Last year Bahrain also launched a campaign against the American ambassador, Thomas Krajeski, on the grounds that he had held "repeated meetings with instigators of sedition" but the US – unlike Britain – did not cave in to this pressure and Krajeski is still in his post.
Bahrain's anger seems to have been partly motivated by a State Department report which said the most serious human rights problems in Bahrain included "citizens' inability to change their government peacefully; arrest and detention of protesters on vague charges, in some cases leading to their torture in detention".
The future of the Fifth Fleet in Bahrain has also been called into question by some senior American figures, including Dennis Blair, a former chief of the US Pacific Command. In an article published last year, Blair wrote:
"The Fifth Fleet headquarters should be moved back on board a flagship, as it was until 1993. This is an expensive proposition at a time when the defense budget is being reduced, but it is necessary. Permanent basing in a repressive Bahrain undermines our support for reform and is vulnerable if instability continues."
Violating freedom of speech
The sentencing of Zainab al-Khawaja this week for tearing up the king's picture is just one example of the regime's repressive behaviour – often over very trivial matters. The case is an obvious violation of Bahrain's commitments under the International Covenant on Civil and Politicial Rights (ICCPR).
As the UN Human Rights Committee has made clear in the past, the right to criticise and even insult a head of state is an essential part of the right to free expression:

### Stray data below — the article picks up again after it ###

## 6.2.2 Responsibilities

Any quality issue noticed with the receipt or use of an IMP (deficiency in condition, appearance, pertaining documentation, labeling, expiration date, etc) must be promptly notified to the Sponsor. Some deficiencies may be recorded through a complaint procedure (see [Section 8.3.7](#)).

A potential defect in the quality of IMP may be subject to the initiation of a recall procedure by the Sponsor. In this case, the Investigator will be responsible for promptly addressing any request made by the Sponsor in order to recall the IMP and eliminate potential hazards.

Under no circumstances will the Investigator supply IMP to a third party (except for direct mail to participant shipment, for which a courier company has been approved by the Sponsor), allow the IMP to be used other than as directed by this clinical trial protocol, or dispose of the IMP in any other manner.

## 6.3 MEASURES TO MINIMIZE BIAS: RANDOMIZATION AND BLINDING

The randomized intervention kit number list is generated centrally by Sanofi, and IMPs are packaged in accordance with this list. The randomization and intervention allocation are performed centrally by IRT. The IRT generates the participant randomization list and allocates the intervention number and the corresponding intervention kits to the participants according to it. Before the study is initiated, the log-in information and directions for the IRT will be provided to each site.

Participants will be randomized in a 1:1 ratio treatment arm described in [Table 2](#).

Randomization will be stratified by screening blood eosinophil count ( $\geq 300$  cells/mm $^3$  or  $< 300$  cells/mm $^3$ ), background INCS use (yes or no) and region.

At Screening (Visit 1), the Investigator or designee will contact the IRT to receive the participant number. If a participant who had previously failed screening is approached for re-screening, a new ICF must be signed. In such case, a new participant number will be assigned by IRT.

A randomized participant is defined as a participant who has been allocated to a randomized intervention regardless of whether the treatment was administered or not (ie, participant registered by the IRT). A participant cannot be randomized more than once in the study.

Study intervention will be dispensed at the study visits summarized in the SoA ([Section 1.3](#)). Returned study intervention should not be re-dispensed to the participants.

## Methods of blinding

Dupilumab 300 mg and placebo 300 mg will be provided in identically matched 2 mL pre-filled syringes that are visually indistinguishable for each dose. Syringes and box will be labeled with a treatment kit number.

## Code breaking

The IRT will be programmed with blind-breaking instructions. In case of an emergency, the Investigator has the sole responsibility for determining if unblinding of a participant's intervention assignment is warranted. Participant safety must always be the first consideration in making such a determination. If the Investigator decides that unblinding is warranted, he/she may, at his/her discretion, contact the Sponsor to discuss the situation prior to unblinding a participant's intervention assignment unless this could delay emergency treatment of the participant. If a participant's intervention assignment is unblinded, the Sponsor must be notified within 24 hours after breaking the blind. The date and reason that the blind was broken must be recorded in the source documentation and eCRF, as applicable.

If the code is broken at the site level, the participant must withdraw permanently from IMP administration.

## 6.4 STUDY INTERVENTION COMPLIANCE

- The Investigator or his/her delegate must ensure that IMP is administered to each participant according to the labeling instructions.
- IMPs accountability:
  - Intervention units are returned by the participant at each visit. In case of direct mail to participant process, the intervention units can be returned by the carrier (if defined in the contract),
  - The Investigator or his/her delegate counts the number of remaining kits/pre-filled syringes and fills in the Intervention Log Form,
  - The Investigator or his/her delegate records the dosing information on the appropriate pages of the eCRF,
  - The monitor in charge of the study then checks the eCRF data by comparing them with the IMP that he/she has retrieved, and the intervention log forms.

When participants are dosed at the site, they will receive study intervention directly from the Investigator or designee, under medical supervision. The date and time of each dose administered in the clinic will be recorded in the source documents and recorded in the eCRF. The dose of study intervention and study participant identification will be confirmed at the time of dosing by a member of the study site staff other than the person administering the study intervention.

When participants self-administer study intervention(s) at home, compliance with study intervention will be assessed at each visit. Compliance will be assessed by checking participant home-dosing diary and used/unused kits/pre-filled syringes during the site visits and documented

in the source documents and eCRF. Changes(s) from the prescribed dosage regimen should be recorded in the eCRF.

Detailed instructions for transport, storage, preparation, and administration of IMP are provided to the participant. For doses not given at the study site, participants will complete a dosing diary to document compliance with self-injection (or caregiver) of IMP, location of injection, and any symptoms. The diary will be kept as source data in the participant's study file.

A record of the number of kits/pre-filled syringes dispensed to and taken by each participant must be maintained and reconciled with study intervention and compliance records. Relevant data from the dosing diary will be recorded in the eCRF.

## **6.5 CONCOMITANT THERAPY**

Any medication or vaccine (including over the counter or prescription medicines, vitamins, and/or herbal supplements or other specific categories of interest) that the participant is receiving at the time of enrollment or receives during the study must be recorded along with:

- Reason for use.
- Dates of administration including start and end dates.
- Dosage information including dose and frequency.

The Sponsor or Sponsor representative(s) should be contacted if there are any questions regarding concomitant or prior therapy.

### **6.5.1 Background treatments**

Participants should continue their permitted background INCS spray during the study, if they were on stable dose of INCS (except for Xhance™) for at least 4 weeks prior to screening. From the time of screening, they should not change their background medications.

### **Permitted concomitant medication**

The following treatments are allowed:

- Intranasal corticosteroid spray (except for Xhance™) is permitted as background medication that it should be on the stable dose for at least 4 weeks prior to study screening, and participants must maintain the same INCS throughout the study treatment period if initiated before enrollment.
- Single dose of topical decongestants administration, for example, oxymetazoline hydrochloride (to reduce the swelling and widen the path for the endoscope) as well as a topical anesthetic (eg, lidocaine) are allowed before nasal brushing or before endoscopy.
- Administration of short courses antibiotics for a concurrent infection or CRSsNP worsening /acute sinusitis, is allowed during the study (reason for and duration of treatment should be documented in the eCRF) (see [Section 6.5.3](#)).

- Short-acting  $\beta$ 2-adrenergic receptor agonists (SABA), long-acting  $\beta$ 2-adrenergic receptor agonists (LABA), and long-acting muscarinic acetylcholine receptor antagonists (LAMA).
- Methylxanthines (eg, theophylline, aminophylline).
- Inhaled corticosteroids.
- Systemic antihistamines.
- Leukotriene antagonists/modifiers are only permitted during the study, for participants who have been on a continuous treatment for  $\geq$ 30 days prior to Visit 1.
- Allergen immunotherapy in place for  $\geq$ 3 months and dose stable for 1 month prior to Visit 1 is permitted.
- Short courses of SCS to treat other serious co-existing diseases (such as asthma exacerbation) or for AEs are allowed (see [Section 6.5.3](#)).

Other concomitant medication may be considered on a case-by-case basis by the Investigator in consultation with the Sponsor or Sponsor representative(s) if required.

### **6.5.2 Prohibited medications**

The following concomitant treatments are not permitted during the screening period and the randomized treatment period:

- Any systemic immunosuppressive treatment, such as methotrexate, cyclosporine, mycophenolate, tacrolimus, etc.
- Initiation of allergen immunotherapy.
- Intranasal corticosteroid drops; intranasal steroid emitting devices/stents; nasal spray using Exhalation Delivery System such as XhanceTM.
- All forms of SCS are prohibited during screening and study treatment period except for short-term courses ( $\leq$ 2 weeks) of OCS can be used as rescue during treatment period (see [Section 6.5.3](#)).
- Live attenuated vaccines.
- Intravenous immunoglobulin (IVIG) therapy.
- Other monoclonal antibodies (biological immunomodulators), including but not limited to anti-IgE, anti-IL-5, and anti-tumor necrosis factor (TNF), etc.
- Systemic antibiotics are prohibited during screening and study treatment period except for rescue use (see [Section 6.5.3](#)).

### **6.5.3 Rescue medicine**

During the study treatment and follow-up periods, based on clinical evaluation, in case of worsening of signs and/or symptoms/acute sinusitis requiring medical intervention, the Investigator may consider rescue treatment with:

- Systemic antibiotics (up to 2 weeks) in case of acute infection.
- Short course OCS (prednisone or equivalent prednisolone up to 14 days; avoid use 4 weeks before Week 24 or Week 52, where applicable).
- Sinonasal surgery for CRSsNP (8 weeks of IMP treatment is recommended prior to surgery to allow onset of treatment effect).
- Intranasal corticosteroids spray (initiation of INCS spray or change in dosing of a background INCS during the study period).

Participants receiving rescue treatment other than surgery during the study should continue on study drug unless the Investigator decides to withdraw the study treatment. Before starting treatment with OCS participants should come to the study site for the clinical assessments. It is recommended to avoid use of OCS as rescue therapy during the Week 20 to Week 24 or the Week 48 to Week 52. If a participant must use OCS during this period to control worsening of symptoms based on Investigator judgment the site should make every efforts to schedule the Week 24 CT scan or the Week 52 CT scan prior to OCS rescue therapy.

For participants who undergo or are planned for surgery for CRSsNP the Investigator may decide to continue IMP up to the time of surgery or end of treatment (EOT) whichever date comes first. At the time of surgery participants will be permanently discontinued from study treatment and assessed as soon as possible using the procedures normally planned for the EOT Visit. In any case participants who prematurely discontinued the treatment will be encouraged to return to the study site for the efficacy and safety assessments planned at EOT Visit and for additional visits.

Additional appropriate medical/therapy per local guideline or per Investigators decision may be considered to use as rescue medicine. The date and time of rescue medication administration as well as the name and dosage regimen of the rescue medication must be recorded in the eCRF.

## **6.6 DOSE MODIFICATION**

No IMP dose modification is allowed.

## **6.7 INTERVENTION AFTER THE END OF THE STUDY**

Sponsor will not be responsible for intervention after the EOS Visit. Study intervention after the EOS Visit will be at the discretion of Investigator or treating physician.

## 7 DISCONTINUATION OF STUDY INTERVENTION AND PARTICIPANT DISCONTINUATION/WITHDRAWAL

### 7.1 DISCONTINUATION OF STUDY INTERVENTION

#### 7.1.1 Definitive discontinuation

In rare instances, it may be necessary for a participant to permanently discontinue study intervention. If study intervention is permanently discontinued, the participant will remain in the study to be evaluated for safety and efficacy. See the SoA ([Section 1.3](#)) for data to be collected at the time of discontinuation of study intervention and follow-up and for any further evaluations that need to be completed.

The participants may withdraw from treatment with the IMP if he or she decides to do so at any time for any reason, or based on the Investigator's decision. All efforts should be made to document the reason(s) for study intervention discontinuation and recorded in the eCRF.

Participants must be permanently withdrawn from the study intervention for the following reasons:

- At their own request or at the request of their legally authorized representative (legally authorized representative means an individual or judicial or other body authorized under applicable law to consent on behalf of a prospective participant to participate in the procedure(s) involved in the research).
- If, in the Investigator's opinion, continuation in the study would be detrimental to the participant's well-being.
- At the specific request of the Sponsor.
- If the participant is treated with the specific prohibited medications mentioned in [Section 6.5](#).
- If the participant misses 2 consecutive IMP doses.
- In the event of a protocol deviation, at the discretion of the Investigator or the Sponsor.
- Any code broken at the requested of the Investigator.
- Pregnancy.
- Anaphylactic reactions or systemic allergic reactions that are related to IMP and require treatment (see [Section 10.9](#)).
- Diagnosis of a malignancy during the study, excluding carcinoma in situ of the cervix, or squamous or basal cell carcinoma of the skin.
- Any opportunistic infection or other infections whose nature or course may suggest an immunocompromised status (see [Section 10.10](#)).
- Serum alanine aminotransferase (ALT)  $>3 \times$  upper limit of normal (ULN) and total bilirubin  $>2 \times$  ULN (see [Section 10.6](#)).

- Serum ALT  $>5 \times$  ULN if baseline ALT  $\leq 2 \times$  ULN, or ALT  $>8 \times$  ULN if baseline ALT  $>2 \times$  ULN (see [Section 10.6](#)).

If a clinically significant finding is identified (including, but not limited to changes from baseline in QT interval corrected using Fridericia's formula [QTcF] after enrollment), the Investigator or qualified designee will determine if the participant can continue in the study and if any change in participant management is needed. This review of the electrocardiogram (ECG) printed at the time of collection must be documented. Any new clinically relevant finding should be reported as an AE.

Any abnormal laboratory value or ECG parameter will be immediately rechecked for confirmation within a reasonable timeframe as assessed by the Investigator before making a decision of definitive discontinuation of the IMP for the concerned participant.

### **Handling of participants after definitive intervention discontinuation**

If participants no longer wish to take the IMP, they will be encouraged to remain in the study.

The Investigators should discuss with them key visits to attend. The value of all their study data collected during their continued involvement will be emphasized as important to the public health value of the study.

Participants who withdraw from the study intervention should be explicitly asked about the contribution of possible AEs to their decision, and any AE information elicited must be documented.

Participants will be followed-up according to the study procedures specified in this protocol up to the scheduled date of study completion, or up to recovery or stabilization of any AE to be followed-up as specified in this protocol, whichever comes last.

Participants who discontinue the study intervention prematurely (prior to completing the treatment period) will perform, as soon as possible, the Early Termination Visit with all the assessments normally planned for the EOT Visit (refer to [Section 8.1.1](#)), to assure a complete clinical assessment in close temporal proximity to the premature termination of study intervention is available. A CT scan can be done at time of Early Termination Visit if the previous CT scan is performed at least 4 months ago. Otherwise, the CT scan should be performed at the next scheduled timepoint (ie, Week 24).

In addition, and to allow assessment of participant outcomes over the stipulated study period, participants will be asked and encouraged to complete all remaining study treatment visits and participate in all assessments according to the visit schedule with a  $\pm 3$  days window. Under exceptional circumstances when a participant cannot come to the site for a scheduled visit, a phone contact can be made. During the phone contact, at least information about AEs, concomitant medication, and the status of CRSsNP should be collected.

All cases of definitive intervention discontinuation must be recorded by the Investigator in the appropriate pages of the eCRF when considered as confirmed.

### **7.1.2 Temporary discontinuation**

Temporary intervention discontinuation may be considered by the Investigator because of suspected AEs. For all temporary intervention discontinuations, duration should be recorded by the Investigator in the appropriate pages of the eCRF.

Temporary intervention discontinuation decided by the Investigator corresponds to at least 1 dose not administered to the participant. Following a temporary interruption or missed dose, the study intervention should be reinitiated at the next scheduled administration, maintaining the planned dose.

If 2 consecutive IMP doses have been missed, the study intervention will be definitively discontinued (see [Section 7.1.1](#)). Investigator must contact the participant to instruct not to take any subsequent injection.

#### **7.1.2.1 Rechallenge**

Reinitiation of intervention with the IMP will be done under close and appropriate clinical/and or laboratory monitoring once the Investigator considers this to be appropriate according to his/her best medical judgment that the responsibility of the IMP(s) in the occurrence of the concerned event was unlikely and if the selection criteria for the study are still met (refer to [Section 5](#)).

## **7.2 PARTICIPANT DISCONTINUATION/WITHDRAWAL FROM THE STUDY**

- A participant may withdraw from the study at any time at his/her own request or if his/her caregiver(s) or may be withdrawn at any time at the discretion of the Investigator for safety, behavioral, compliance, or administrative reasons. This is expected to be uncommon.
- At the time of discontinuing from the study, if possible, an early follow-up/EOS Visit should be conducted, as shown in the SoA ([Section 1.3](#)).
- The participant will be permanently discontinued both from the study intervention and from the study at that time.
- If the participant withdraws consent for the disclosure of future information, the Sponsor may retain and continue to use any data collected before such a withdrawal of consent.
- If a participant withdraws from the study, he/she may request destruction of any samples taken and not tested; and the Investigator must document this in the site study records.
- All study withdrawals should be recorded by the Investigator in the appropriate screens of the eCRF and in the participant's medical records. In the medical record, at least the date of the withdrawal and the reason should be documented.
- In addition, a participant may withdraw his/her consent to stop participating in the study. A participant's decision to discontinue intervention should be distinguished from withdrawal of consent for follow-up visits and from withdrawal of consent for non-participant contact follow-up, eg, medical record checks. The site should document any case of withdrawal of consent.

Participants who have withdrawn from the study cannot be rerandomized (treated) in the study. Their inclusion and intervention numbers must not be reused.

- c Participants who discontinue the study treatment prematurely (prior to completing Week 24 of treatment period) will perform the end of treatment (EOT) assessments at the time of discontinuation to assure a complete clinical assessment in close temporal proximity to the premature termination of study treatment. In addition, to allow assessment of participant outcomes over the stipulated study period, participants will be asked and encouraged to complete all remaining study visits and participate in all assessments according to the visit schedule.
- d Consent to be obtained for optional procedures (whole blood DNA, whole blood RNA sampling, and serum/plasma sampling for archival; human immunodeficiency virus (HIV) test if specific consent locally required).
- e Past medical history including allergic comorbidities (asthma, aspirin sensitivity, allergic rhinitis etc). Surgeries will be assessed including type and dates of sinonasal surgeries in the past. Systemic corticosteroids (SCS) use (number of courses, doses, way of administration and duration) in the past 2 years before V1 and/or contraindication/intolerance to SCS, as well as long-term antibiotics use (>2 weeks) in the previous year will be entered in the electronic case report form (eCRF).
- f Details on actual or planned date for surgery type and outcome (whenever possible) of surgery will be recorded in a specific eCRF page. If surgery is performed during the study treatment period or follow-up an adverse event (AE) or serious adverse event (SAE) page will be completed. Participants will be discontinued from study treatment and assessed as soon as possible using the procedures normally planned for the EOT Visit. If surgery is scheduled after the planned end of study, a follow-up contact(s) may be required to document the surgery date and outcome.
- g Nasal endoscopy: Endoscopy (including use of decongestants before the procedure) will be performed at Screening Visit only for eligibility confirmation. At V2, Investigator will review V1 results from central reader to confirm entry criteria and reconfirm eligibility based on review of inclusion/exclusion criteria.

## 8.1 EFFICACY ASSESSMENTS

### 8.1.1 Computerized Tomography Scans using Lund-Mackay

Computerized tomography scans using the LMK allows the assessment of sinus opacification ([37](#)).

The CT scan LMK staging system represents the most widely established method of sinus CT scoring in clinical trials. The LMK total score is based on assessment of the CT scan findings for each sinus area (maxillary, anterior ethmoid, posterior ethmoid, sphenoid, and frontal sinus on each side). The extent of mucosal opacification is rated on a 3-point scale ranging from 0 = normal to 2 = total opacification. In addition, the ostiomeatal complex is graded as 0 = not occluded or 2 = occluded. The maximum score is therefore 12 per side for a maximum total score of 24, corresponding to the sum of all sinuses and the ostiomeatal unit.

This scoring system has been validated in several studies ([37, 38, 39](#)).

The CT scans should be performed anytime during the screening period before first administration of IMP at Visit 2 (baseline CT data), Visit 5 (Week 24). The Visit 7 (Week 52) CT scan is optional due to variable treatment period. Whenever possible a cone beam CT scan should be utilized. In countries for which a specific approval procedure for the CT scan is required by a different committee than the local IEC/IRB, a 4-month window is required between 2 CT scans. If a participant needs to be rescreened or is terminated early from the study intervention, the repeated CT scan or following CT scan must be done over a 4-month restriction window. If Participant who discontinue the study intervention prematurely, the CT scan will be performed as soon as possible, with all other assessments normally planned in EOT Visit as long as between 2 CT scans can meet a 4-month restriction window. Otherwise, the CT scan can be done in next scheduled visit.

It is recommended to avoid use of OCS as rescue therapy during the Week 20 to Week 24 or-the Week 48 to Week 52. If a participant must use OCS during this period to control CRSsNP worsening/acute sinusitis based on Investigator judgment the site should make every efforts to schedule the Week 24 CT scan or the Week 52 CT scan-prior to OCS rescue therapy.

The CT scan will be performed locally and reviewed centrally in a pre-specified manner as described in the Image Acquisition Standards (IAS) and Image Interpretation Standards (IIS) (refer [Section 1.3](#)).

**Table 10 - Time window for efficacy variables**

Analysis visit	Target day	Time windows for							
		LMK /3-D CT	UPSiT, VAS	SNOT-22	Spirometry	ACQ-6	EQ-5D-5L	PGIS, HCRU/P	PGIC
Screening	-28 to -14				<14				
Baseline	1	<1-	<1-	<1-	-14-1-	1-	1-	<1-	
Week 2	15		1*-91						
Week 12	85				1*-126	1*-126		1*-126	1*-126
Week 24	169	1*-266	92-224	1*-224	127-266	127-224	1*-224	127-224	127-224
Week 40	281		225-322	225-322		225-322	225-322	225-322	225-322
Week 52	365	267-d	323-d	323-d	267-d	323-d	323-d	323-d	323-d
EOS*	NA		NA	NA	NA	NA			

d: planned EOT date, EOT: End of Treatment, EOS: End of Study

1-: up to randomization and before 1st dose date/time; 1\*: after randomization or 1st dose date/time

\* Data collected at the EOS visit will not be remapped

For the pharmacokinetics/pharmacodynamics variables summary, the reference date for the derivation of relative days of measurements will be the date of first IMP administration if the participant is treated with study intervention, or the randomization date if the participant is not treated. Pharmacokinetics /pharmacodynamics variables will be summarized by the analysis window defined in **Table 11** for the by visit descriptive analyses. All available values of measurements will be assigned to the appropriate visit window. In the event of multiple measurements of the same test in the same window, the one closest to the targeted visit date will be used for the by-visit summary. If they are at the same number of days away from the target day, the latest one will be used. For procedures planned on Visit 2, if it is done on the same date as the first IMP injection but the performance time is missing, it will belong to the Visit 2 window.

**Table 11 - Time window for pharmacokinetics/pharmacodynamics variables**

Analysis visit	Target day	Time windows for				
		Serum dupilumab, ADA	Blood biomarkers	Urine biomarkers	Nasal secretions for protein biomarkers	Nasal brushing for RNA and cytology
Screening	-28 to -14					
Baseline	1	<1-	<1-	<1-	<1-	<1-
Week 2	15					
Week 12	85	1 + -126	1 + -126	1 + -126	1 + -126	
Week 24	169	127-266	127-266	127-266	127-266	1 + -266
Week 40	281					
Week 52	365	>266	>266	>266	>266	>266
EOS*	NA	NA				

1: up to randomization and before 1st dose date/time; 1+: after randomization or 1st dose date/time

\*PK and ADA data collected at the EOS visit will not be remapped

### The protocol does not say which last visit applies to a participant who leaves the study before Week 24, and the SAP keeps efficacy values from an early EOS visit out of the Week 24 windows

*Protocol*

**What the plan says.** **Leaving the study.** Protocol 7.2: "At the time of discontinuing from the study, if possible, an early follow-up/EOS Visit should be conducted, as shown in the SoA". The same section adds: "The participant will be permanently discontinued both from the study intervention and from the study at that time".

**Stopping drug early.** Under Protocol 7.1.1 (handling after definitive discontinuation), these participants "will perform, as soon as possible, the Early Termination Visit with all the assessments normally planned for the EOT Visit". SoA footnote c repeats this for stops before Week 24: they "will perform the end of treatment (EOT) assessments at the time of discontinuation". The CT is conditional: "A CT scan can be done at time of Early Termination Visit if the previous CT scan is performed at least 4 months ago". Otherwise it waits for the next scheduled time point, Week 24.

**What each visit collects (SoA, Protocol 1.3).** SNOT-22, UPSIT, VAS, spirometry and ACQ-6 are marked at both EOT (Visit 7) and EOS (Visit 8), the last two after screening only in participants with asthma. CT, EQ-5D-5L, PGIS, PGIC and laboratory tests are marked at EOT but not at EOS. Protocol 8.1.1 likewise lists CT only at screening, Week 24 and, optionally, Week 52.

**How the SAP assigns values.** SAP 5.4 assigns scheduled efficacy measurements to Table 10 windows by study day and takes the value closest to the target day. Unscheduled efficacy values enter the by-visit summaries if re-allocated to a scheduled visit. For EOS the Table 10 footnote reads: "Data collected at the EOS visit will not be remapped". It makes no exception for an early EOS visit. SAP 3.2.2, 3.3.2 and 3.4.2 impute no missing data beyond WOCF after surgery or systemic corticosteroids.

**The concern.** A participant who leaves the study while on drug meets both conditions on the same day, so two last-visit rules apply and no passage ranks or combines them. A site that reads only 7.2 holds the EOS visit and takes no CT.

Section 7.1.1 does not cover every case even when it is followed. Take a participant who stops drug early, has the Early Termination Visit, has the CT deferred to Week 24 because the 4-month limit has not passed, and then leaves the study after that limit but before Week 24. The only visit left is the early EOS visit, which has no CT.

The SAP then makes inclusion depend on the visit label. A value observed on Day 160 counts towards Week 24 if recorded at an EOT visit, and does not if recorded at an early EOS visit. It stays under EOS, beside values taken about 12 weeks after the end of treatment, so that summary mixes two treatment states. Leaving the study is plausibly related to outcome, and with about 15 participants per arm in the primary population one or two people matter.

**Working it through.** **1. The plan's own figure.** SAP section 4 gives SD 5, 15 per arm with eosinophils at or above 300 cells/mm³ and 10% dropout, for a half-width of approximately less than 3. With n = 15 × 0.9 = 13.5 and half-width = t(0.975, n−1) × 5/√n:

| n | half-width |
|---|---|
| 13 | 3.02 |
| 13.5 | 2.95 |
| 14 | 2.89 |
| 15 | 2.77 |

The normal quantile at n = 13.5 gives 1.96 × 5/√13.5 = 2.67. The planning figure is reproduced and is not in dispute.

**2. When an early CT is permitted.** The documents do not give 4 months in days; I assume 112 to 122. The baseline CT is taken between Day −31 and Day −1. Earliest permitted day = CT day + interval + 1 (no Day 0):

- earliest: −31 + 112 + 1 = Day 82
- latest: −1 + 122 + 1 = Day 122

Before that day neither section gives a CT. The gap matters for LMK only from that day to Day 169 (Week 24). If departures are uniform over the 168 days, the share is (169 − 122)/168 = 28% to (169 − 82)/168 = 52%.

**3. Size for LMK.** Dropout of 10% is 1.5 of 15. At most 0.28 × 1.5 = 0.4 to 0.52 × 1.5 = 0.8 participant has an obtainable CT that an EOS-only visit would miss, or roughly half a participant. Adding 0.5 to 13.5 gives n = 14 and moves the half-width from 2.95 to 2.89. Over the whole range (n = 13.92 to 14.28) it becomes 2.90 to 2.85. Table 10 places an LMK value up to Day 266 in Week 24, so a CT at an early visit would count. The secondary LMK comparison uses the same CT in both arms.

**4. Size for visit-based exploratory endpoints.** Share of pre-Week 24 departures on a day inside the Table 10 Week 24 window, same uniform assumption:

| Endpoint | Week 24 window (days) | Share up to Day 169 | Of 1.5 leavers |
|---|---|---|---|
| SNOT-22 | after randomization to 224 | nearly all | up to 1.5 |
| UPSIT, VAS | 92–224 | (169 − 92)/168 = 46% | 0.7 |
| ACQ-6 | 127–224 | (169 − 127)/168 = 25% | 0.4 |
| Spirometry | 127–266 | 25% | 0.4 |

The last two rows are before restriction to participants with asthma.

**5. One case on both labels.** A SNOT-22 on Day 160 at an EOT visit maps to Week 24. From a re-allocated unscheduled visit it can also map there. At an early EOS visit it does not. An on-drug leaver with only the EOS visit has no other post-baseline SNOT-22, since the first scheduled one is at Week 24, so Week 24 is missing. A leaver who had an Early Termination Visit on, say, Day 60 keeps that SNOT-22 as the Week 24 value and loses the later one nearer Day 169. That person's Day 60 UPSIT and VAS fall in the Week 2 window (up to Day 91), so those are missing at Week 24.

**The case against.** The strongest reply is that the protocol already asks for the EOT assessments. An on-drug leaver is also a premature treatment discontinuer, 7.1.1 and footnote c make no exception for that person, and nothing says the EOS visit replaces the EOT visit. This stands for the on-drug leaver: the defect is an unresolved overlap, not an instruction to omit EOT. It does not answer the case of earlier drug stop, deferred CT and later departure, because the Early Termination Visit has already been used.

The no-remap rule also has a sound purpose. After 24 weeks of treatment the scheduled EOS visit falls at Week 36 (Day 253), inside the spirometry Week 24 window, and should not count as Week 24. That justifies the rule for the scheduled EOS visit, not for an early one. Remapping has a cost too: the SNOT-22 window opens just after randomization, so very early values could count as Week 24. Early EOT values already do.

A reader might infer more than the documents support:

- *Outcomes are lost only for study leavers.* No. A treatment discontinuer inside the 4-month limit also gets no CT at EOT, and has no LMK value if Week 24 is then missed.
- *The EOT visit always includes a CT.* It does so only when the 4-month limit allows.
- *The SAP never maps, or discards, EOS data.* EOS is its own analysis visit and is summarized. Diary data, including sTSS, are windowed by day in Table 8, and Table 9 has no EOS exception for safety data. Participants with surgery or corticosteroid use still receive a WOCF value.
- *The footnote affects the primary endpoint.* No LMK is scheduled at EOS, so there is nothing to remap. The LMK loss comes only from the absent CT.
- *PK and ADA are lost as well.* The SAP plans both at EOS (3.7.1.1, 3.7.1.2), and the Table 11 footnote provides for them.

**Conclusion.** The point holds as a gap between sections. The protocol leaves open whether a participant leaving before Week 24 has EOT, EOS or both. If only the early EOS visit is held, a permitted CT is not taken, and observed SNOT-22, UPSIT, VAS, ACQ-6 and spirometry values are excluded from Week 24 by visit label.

"In circumstances of public debate concerning public figures in the political domain and public institutions, the value placed by the Covenant upon uninhibited expression is particularly high. Thus, the mere fact that forms of expression are considered to be insulting to a public figure is not sufficient to justify the imposition of penalties ... Moreover, all public figures, including those exercising the highest political authority such as heads of state and government, are legitimately subject to criticism and political opposition."
However, this is not the first time that Bahrain has run into trouble with the UN over its flouting of the Covenant in connection with Ms Khawaja.
A move in the wrong direction
Establishing a "permanent" British military presence in Bahrain is plainly a move in the wrong direction, with little regard for Britain's long-term interests. Defence secretary Fallon says it will "reinforce stability in the Gulf" – which it may well do in the short term – but it will also make things worse when the floodgates eventually burst.
It ties Britain yet more closely to the Gulf's autocratic regimes which are holding out against political change while also fomenting sectarian conflict in their efforts to cling on to power.
And it's foolish to talk of a permanent base in Bahrain – and spend money on it – when nobody can say with any certainty who will be ruling the country 10 or 20 years from now.
I don't know whether to laugh or cry as I hear Syrian media outlets pay lip service to Bashar Al-Assad for his steadfastness as he battles a so-called international conspiracy against him. These sources claim that Al-Assad managed to force the conspiracy towards the route of failure. So, if the failure of this international conspiracy led to the destruction of Syria and the displacement of its people, what would its success look like, God forbid? What would Syria look like? Perhaps with another victory of this nature the country would disappear from the map in its entirety.
Friday, December 5, 2014
Journalist Max Blumenthal says centrist parties have no other political purpose besides promoting the image of Israel as the only democracy in the Middle East
By Jonathan Cook
- See more at: http://www.alaraby.co.uk/english/politics/17c0e1a5-3570-434e-9839-b9dcbec43e07#sthash.GN0n3VMV.dpuf